The problem with WPF wasn't that it was competing with Silverlight, it was that it was competing with Silverlight and Windows Forms (System.Windows.Forms). Windows Forms fills the Windows-based GUI needs for most business apps already. Then you start looking at multimedia, but XNA jumps in the way and shakes its butt in your face. So really for WPF to really take off, it needs a lot more RAD development support (to overcome Windows Forms), which fortunately it has been acquiring as of late. If they continue improving on it, WPF might stand a chance. But they only recently got proper drag-and-drop developer support, they have a long way to go before they surpass WinForms.

Tue, Mar 9, 2010 EVVJSK Indiana

Mobile computing (SmartPhones in particular) is going to be a SIGNIFICANT amount of growth in the next few years. India and China (both with populations of over 1 Billion people) not to mention U.S., Canada, Europe, etc... have residents that may have some level of Smartphone, but little else and want many of their applications to work on mobile platforms (obviously I am not talking about Office apps, but most other apps). Coming up with a strategy that supports running across multiple platforms is going to be important for anyone to succeed.

Thu, Mar 4, 2010 P. Douglas

So MS' competitors set the cross platform trend, and MS is obligated to follow? Why can't MS re-establish the trend towards PC applications? It is foolhardy to think that MS must blindly follow the cross platform trend, when doing so will gut its greatest money maker. Apple has shown that users prefer local Internet apps to browser based apps. All MS has to do is show leadership and pull developers towards Windows again, and I'm sure people will gravitate towards them over browser based apps.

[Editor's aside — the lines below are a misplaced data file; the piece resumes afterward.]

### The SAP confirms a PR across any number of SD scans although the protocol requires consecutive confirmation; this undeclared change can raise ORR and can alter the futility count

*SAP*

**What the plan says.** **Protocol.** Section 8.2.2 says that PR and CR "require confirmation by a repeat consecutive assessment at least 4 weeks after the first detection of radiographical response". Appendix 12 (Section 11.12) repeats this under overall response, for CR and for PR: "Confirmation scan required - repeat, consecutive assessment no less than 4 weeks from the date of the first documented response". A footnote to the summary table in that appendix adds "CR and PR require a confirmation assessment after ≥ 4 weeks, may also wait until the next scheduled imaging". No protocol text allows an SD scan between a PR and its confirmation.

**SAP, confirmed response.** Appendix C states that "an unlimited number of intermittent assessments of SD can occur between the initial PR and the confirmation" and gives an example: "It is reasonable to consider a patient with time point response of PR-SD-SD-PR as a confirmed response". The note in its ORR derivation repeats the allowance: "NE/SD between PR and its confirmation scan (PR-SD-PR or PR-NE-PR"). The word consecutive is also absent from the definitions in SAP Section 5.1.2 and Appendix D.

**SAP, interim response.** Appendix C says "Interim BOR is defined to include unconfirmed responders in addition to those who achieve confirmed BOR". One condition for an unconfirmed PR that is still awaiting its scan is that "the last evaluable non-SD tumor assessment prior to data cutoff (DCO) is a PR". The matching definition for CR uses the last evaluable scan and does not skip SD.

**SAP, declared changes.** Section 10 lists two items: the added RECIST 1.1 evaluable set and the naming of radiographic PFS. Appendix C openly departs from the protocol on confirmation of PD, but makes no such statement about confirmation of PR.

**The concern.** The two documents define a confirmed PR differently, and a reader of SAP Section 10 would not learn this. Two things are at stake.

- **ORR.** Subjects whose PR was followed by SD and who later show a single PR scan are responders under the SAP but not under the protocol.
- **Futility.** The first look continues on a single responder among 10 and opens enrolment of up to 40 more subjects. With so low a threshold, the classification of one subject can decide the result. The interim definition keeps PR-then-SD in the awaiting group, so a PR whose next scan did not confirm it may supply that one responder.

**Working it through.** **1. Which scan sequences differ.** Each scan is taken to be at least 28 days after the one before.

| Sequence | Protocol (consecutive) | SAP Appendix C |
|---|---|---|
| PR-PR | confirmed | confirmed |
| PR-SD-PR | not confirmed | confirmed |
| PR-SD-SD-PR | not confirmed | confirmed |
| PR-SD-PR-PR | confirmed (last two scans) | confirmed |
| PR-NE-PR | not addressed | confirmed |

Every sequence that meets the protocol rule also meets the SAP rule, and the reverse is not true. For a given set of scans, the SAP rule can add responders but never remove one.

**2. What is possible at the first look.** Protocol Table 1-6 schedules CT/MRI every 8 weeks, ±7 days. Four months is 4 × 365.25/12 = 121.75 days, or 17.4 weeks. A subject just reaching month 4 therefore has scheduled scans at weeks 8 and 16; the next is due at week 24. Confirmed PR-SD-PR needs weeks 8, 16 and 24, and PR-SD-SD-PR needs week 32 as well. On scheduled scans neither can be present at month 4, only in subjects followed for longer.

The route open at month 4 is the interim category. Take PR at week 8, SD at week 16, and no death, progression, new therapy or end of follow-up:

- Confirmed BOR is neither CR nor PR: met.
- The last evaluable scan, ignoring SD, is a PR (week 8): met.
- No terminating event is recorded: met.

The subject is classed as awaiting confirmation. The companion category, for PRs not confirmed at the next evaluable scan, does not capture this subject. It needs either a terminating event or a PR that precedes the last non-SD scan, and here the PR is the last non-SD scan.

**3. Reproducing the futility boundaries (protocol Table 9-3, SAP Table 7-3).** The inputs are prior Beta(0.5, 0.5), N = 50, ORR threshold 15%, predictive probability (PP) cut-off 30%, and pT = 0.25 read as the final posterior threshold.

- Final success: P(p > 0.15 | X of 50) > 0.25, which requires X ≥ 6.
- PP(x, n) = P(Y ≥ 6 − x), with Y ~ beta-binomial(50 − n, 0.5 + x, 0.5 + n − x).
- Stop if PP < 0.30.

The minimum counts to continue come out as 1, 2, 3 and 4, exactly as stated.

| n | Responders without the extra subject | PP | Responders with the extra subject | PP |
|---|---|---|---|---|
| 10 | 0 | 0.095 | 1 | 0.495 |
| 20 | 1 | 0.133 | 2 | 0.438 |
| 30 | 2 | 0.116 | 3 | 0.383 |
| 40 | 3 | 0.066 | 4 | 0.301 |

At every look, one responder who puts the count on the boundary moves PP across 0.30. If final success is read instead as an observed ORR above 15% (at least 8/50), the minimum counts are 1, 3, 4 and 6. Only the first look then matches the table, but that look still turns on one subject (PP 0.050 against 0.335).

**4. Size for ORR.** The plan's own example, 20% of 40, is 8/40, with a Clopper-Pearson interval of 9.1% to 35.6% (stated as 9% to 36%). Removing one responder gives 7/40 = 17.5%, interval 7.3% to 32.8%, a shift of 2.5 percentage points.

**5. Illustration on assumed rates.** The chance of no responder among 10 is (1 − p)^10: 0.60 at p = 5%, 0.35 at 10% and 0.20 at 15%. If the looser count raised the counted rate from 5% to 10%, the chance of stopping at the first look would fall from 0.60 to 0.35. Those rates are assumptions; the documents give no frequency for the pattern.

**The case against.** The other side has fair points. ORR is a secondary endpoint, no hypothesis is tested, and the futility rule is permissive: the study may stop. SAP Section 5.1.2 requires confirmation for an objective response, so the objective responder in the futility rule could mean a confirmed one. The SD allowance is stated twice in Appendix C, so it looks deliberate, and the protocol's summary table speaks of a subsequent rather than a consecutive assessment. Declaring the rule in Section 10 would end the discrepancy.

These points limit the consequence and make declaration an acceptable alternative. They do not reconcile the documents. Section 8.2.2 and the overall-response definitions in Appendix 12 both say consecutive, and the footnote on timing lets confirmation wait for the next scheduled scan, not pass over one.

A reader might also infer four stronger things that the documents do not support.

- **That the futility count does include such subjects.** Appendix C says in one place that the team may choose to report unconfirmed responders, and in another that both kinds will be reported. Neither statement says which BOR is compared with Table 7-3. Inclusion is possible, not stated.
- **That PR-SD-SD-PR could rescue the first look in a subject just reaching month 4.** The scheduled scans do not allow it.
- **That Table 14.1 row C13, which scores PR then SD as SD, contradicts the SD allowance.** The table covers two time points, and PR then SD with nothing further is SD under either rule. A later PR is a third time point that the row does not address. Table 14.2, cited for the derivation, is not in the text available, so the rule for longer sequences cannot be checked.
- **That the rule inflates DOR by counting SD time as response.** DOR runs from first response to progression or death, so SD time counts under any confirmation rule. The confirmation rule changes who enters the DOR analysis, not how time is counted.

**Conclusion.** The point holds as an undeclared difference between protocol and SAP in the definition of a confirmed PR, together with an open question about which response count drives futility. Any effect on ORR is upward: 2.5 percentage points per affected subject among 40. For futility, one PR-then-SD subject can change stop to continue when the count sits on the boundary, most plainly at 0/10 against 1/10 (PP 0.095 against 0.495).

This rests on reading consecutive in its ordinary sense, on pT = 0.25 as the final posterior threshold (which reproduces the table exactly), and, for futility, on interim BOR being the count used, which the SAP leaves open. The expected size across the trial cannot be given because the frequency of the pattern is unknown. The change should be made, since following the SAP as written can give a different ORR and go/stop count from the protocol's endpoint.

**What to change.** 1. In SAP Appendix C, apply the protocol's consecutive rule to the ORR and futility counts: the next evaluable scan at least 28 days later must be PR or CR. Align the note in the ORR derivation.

Tue, Mar 2, 2010

My thoughts are yes - WPF has gone the way of LINQ. That said, it is hardly the stretch to push it as the fat client killer. Cloud computing will do that regardless of Silverlight or no Silverlight if that is, indeed, in the cards (I don't believe so personally). I believe this is where Microsoft is pinning their next generation cloud computing application development platform. That is why it is so critical to cross-platform and why they are putting so much emphasis on compatibility. They don't want left in the dust, so they are working around it to their best advantage.

Thu, Feb 25, 2010 P. Douglas

What I think Ballmer should do, is tell everyone at MS, that Windows is the main company platform, and that applications must be developed first and foremost to support Windows. Regarding Silverlight, several versions should be created, and the most functional ones must operate on Windows and other MS platforms only - not on the web. This of course is not unprecedented, as all MS server software runs on top of Windows Server only. What is the point of MS making Silverlight facilitate the development of applications on the web to the detriment of Windows - the company's bread and butter? Quite frankly who cares if MS' customers want to build sophisticated solutions in the browser? Why should MS help its customers build sophisticated solutions on top of a competing platform? That's not MS' job! It is all of MS' job to sell Windows and other MS technologies as a much better platform than the browser, and if Apple can do it with the iPhone, then so can everyone at MS can do it with Windows.